It’s ‘I Wanna Be Your Man’, guest-starring the Uptight BBC Voiceover Man:

Don’t criticise what you can’t understand, square-o.

So, like Snooty McDisdain says, this song was essentially tossed off by the Beatles for the Rolling Stones’ benefit, and the Stones got the first release of it – a little musical charity, as by that time anything smelling faintly Liverpudlian leapt off the shelf like a maddened toad. This bit of Beatles-Stones connectivity wasn’t taken from the in-game factoids, but from Wikipedia (DON’T JUDGE ME) and some research on YouTube. Even while I was playing the level, though, this song was definitely the odd one out.

After three very tame songs, this one explodes, all speed and noise – and is that the hint of a snarl? I have no idea whether the Beatles had heard the Stones’ version – slow, sneery menace, all drawl, Jagger’s vocal looking and sounding like he didn’t give a toss about anything or anyone, a dark little proto-chav to the Beatles’ clean-cut youngsters – but maybe a hint of it crept in, like the occasional twang punctuating things hints at Brian Jones on the guitar. If the Stones were doing their take on a Beatles song they’d been given, maybe this is the Beatles doing their version of a song the Stones had now made their own.

Anyway, the Beatles can’t sneer or scowl or brood, not just yet anyway. But they can do an intense burst of manic energy just fine, and that’s what they do – that’s about the only thing I can find here, pure, raw energy, but that’s all the track really needs, especially after you’ve played the other three songs. Technically, the animations remain much the same, but this time the Beatlebots seem infused with some kind of extra  pzazz, and even Ringobot seems mentally normal, despite the Joker-like grin permanently etched into his robotic face. Even the crowd seems to be going wilder than before.

In other news, this is another song that was never on the Ed Sullivan Show. I’m assuming we’ll get more and more historical discrepancy as the game goes on, so the LYING LIARS WHO LIE aspect no longer bothers me, but it does raise the question of why this song was picked, and why here. So far, we’ve had three songs keyed into the rise of Beatlemania – the first big smash, the follow-up, and the Movie song – so I’m guessing this is part of the same pattern. Maybe this is here to represent the British Invasion as a whole – the Beatles and the Stones storming the beaches together, in competition in the charts but in collusion behind the scenes, the Beatles unquestionably on top but never quite able to be as sexy or dangerous as their brother band.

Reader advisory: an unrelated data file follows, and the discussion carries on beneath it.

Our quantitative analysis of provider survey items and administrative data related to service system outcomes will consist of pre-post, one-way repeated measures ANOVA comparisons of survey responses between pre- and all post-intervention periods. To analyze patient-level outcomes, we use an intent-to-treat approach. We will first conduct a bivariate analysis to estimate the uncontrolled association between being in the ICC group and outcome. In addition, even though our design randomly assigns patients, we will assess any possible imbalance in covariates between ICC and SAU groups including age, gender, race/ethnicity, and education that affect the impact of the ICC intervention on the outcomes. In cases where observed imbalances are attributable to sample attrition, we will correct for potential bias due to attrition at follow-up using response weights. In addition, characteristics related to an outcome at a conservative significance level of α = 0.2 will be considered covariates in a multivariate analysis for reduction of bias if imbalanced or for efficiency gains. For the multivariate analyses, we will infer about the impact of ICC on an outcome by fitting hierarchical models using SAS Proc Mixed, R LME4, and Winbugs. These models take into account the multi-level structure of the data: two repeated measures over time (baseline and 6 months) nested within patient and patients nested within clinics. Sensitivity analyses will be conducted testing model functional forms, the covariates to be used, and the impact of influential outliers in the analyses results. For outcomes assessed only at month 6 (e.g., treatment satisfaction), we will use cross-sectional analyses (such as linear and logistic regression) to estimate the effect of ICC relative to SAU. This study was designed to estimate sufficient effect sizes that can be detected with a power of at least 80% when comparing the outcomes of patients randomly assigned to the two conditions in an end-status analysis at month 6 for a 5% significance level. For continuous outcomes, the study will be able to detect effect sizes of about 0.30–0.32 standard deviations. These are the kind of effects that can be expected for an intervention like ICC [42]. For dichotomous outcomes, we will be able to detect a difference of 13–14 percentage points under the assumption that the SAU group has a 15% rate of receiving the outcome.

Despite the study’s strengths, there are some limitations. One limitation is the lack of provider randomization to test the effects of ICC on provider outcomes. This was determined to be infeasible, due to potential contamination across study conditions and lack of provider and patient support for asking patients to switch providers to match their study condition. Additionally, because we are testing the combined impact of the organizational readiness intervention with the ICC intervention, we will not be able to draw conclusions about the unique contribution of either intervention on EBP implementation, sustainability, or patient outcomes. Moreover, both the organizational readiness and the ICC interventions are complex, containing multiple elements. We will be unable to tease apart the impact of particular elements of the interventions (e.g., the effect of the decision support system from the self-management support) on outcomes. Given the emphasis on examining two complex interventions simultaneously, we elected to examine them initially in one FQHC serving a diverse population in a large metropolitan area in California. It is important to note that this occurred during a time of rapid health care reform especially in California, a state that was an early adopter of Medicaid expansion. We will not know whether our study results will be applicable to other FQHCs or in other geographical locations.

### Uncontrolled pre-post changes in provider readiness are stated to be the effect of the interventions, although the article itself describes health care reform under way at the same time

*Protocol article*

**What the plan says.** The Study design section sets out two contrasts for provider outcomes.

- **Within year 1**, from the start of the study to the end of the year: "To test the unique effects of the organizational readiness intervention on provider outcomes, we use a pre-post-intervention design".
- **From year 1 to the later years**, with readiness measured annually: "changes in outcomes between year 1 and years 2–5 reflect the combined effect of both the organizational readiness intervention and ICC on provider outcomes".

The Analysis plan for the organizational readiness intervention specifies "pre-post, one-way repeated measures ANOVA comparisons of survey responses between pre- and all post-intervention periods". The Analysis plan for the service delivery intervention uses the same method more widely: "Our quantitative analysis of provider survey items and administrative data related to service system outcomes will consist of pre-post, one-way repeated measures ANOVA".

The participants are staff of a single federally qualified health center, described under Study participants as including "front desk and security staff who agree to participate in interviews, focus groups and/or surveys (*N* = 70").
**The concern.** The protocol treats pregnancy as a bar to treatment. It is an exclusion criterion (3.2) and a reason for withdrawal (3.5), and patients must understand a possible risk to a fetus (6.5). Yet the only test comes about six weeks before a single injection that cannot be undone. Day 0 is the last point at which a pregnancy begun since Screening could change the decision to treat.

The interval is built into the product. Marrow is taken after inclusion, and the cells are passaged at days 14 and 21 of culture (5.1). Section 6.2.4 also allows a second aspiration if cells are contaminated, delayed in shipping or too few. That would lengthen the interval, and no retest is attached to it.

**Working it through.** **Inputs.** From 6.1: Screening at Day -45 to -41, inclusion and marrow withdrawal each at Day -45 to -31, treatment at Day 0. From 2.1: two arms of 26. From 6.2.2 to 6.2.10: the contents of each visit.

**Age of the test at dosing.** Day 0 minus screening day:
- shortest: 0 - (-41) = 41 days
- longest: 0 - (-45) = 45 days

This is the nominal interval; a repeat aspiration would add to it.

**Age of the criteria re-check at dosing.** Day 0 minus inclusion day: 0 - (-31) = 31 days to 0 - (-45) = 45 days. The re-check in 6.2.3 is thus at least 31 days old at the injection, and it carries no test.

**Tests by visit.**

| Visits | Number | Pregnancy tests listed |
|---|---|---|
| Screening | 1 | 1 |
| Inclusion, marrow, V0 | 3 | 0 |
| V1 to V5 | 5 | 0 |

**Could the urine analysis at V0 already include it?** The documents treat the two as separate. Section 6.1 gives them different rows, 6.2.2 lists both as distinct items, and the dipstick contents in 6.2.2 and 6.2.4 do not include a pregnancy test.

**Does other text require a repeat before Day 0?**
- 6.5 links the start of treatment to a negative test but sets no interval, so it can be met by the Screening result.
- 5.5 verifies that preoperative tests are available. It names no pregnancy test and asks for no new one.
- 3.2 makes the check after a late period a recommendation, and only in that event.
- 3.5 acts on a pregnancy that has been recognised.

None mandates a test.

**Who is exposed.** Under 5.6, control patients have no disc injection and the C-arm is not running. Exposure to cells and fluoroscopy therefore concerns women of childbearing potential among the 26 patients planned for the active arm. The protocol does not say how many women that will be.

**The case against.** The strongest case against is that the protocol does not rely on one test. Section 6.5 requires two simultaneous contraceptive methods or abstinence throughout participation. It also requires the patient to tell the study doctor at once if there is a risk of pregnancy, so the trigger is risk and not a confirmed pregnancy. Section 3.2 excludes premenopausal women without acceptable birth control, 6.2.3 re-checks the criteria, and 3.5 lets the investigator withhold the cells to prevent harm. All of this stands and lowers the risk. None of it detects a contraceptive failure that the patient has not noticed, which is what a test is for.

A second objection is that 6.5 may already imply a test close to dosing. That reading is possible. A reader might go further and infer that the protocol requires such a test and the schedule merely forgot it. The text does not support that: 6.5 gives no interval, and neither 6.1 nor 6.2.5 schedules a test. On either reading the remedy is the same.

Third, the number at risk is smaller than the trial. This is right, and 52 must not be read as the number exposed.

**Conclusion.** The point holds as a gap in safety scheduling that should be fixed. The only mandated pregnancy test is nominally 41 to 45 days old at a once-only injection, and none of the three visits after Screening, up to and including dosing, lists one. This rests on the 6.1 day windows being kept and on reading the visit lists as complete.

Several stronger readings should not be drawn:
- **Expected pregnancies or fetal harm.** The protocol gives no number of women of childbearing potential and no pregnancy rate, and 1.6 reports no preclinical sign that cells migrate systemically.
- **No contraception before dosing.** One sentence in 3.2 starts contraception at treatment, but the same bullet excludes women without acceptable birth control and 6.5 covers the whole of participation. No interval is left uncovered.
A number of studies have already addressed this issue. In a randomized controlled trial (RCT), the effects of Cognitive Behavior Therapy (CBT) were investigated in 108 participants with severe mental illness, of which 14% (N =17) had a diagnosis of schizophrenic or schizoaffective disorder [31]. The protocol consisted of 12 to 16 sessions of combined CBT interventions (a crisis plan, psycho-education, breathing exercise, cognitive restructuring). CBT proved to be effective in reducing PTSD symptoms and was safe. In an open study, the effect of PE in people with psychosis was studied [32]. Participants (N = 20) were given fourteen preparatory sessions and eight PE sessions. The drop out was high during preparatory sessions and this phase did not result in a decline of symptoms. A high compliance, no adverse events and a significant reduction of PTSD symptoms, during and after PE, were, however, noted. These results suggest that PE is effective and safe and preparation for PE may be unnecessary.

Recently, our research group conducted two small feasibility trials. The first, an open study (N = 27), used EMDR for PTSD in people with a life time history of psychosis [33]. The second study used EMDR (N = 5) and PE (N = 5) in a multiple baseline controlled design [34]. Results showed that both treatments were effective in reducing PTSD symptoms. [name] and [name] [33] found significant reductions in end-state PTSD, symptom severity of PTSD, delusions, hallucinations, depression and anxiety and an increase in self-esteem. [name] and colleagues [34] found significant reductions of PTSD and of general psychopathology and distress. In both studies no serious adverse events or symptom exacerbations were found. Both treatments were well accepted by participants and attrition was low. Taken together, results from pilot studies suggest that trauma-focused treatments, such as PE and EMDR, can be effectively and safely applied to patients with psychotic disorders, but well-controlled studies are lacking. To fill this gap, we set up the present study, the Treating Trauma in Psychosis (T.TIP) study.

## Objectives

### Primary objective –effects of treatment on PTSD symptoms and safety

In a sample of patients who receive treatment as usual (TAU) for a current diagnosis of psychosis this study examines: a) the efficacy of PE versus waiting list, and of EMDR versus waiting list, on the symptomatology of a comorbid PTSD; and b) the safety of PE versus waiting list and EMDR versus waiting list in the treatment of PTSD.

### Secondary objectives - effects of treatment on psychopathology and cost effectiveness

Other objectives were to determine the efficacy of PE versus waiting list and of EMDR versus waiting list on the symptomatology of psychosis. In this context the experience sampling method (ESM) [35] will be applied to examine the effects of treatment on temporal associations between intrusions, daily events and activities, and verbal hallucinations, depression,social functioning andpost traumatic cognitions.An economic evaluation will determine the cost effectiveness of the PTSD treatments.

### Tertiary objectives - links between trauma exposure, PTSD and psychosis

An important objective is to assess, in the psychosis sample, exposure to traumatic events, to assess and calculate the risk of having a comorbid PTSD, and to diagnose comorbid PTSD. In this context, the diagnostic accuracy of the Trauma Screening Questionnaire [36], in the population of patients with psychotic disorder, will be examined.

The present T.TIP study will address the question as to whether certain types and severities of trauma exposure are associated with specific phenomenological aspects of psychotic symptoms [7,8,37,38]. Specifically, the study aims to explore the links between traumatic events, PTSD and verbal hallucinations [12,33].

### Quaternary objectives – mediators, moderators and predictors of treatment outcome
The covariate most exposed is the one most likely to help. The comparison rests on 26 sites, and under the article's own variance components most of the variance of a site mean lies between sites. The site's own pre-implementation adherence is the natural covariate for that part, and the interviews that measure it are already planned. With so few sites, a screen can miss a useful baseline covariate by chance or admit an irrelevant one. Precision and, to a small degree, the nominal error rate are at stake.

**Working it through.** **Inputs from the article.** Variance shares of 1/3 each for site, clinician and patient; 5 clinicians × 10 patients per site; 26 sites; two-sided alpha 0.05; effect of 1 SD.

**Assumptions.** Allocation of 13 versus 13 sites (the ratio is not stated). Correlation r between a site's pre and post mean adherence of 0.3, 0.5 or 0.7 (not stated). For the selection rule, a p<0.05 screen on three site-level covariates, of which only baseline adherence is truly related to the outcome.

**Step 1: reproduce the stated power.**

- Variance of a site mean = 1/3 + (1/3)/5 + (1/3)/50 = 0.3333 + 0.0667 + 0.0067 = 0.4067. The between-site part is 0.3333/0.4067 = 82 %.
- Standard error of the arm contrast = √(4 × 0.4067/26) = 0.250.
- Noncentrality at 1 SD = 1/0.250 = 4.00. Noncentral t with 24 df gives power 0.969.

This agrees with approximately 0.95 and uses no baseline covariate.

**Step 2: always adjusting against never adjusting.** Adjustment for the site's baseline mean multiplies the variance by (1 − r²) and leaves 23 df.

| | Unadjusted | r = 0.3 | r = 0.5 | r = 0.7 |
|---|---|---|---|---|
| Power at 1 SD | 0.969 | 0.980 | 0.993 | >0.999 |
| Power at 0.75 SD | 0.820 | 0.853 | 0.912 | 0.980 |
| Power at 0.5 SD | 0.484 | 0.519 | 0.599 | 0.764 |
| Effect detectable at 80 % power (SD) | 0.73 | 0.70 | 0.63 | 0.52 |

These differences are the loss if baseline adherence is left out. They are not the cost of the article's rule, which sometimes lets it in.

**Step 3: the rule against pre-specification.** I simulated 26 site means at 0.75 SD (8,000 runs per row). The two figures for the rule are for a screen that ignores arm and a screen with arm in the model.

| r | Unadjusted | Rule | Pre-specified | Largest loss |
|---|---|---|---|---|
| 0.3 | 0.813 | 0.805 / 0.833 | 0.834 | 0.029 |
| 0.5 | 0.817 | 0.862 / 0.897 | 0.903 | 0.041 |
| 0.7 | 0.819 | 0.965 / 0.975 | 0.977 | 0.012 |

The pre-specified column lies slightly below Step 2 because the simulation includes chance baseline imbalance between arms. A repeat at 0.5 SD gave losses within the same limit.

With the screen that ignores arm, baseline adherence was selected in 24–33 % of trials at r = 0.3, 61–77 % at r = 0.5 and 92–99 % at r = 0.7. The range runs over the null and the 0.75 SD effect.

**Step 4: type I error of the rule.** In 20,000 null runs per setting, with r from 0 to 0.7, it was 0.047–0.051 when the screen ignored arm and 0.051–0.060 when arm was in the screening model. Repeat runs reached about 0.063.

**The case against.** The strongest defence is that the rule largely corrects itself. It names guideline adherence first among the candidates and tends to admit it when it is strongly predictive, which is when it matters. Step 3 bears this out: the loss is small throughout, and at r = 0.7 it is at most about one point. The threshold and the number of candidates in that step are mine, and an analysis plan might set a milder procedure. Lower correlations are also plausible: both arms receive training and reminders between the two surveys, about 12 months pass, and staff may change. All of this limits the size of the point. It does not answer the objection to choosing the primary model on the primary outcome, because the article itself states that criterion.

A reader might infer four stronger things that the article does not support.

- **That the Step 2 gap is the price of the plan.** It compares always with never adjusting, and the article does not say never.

Or maybe it’s just a random choice. There’s nothing in the factoids, after all.

One last thing – I ran into the little black-and-white epilogue to this track when I played through the level myself (the joys of story mode, I assume) and it’s a nod to this bit from the original Ed Sullivan broadcast (circa 2:26):

It’s a brief hint of history among the endless falsehoods that’s very charming to see, and pretty much made the level for me. In the electronic world, though, the roll-call is conducted to screaming rather than to music, we don’t get any mugging to camera, only the simpering plastic expressions of animatronic dolls – once again, Ringobot comes off worst – and there isn’t a helpful addendum to remind screaming fangirls that John is The Married One.

Well, Johnbot isn’t married, after all – he has no offstage existence whatsoever, and besides any hint of such mucky realities must be tastefully obscured for the good of Apple Corps. We’re in the myth business here, people.

NEXT: On to Shea Stadium and an epic tale of babies who don’t care.